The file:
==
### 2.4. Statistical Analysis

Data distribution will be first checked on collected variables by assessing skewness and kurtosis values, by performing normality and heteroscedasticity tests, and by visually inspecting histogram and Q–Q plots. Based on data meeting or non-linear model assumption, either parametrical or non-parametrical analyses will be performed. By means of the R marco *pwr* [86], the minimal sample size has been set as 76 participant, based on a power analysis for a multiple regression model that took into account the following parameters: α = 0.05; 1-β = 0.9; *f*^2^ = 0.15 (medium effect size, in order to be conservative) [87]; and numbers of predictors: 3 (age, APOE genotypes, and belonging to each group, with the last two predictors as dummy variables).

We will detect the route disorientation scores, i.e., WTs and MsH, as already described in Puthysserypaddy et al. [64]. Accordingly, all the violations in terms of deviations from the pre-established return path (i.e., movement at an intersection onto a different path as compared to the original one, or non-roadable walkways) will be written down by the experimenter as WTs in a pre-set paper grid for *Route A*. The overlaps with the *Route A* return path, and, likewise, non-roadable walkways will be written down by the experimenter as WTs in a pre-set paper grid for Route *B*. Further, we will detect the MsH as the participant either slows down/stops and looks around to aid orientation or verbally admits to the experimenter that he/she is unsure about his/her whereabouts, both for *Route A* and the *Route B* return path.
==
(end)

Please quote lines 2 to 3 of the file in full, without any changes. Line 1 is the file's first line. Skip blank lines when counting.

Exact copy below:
Data distribution will be first checked on collected variables by assessing skewness and kurtosis values, by performing normality and heteroscedasticity tests, and by visually inspecting histogram and Q–Q plots. Based on data meeting or non-linear model assumption, either parametrical or non-parametrical analyses will be performed. By means of the R marco *pwr* [86], the minimal sample size has been set as 76 participant, based on a power analysis for a multiple regression model that took into account the following parameters: α = 0.05; 1-β = 0.9; *f*^2^ = 0.15 (medium effect size, in order to be conservative) [87]; and numbers of predictors: 3 (age, APOE genotypes, and belonging to each group, with the last two predictors as dummy variables).

We will detect the route disorientation scores, i.e., WTs and MsH, as already described in Puthysserypaddy et al. [64]. Accordingly, all the violations in terms of deviations from the pre-established return path (i.e., movement at an intersection onto a different path as compared to the original one, or non-roadable walkways) will be written down by the experimenter as WTs in a pre-set paper grid for *Route A*. The overlaps with the *Route A* return path, and, likewise, non-roadable walkways will be written down by the experimenter as WTs in a pre-set paper grid for Route *B*. Further, we will detect the MsH as the participant either slows down/stops and looks around to aid orientation or verbally admits to the experimenter that he/she is unsure about his/her whereabouts, both for *Route A* and the *Route B* return path.